Falling for Henderson County

Why do an estimated half-million people visit Henderson County each year?

“Probably the most important thing is the climate. Then there’s the scenery, and I think the friendliness of the people has a lot to do with it,” says Louise Bailey, a lifelong county resident and local historian. “There’s always a pretty drive, no matter which direction you go.”

Gabby Snyder — an administrative assistant for Henderson County Travel and Tourism — sees about 70,000 of those folks coming through the Visitors Center in downtown Hendersonville each year.

“A lot of people who come into town see it is a small city, and they really don’t [realize] how many attractions we have,” she explains.

The area’s gentle climate and scenic beauty have made it a popular vacation destination for more than a century. Attractions for today’s travelers include cultural and outdoor activities, plus a historic downtown with a variety of shops, restaurants and numerous antique stores.

Not to be forgotten is the historic village of Flat Rock, with the Carl Sandburg Home and the Flat Rock Playhouse (the state theater of North Carolina).

What follows is a sampling of Henderson County attractions at a glance. The Visitors Center (201 South Main St.) is loaded with brochures and maps that offer detailed information on everything mentioned here. The Center is open seven days a week, through Christmas. Call (828) 693-9708 or visit the Travel and Tourism Office Web sites at www.historichendersonville.com and www.historicflatrocknc.com.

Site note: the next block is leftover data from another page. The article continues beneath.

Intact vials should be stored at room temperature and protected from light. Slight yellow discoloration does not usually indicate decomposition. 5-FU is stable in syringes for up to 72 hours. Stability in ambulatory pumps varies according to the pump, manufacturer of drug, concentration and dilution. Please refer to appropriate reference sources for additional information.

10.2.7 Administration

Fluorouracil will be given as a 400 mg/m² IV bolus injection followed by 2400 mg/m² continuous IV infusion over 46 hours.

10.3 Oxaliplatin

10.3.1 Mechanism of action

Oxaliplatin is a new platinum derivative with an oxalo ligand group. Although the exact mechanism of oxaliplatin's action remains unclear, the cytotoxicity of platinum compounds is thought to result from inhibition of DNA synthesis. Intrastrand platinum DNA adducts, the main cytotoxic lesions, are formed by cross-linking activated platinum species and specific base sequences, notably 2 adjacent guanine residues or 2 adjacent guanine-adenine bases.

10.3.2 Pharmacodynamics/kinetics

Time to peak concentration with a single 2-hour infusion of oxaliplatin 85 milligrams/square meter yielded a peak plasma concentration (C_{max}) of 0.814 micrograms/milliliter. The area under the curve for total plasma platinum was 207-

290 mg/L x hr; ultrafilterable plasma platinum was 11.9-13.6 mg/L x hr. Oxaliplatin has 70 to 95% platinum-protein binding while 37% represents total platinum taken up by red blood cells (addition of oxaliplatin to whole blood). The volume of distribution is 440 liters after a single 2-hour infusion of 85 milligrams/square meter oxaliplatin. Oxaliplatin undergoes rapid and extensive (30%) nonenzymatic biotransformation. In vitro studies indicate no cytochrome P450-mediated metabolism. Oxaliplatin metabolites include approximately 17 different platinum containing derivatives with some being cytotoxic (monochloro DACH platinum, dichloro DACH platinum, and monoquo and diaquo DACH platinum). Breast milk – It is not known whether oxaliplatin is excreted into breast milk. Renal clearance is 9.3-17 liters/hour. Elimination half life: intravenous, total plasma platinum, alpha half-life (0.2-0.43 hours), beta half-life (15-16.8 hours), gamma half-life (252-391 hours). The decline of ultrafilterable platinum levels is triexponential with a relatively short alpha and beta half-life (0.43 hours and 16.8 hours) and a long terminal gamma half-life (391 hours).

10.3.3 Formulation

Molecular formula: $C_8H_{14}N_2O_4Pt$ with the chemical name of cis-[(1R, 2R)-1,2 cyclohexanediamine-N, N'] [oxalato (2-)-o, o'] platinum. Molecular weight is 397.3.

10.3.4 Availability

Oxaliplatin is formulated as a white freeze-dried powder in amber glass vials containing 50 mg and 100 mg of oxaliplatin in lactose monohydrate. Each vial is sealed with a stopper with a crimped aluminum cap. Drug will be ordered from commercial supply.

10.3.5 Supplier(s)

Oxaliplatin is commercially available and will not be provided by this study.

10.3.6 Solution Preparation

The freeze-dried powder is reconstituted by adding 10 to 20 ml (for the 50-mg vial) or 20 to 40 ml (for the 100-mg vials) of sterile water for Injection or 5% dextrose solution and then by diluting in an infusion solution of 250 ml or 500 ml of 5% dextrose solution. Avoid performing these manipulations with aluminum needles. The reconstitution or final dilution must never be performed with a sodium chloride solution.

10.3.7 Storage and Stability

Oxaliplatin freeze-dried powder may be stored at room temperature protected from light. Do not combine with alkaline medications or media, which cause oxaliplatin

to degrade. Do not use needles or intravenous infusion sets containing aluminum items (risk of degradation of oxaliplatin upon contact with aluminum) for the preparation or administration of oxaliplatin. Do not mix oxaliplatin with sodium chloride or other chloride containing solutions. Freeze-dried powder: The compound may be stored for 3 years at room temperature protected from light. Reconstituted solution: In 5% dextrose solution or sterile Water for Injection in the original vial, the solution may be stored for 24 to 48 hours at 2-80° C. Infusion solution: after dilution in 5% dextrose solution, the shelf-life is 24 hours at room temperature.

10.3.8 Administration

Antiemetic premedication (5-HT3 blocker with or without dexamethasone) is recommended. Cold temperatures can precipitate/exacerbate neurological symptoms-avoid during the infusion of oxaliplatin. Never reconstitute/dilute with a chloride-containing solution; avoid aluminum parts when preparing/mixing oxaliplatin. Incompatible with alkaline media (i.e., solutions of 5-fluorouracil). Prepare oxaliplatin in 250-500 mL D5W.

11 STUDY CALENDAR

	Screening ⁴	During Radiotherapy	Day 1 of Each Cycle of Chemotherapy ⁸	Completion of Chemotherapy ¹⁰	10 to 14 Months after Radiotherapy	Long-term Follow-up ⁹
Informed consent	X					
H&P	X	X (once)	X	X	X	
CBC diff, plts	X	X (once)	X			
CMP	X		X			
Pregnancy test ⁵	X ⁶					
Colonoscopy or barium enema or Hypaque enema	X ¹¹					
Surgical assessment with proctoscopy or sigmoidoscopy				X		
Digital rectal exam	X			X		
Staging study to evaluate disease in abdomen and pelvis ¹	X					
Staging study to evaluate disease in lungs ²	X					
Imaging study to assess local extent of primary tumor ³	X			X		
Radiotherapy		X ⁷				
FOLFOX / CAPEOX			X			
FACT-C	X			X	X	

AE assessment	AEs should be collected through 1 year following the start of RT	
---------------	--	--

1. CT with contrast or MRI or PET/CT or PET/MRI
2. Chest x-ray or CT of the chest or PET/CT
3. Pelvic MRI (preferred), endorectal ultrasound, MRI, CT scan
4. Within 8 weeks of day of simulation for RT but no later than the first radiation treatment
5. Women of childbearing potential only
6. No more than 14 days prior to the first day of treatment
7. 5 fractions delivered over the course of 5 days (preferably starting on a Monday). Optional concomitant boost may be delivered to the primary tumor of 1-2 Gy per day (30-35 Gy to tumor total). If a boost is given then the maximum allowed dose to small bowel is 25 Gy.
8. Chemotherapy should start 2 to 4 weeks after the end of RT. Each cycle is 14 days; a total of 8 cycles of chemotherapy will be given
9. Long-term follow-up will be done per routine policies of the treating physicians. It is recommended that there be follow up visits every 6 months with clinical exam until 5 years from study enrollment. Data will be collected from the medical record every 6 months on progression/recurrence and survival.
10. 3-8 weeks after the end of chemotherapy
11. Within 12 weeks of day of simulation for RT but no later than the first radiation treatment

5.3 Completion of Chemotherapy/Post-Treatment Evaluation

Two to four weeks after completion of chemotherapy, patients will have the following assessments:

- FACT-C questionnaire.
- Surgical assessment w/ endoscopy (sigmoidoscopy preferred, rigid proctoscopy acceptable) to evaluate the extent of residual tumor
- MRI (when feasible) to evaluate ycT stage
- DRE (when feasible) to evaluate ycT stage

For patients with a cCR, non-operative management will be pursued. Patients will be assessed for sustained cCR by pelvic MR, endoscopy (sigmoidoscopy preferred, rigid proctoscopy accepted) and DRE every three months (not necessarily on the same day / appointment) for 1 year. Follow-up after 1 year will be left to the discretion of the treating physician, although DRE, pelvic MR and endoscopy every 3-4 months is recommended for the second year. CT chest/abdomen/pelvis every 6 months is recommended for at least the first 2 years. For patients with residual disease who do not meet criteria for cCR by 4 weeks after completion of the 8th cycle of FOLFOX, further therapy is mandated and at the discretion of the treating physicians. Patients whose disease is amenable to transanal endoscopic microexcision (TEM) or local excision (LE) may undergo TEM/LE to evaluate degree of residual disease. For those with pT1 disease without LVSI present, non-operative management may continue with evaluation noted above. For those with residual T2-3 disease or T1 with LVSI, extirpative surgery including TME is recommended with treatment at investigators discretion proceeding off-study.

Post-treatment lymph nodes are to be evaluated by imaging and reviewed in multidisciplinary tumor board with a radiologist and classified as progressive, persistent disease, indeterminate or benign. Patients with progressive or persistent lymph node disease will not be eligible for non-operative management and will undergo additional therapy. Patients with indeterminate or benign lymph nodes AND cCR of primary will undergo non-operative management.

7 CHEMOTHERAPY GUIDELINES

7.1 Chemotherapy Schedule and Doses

Historic downtown Hendersonville

The trees and planters lining serpentine Main Street help convey the hometown charm of downtown Hendersonville, which was entered into the National Register of Historic Places in 1988.

The past decade saw the commercial heart of downtown become a haven for boutique-style shopping: You’ll find antiques, clothing, arts, crafts, books, jewelry, musical instruments, home furnishings and even supplies for home-brewing. Eateries abound as well — from down-home style cooking to fine dining and ethnic flavors.

The Hendersonville Arts Center (at the corner of Main Street and Sixth Avenue) offers rotating exhibit in its galleries, plus workshops, art camp and art classes. And within a short walking distance, there’s the historic Henderson County Courthouse, the new Henderson County Courthouse, Hendersonville City Hall, the Mineral and Lapidary Museum, and the old depot — complete with a model railroad running on 500 feet of track.

The Henderson County Farmers Curb Market (221 N. Church St.) has operated continually since 1924. The market offers fresh produce, crafts, baked goods, jellies, plants, flowers and toys. All sellers are required to be Henderson County residents and to make or grow all items sold. Call 692-8012 for details about the market.

Apple harvest

If an apple a day keeps the doctor away, then you’re sure to stay healthy down Hendersonville way in September and October. The area is one of the nation’s larger apple producers and the largest in North Carolina. Roadside stands offer both apples and cider, and some orchards let you pick your own apples — as well as offering tours of apple country. Call the County Extension Office at 697-4891 for more information.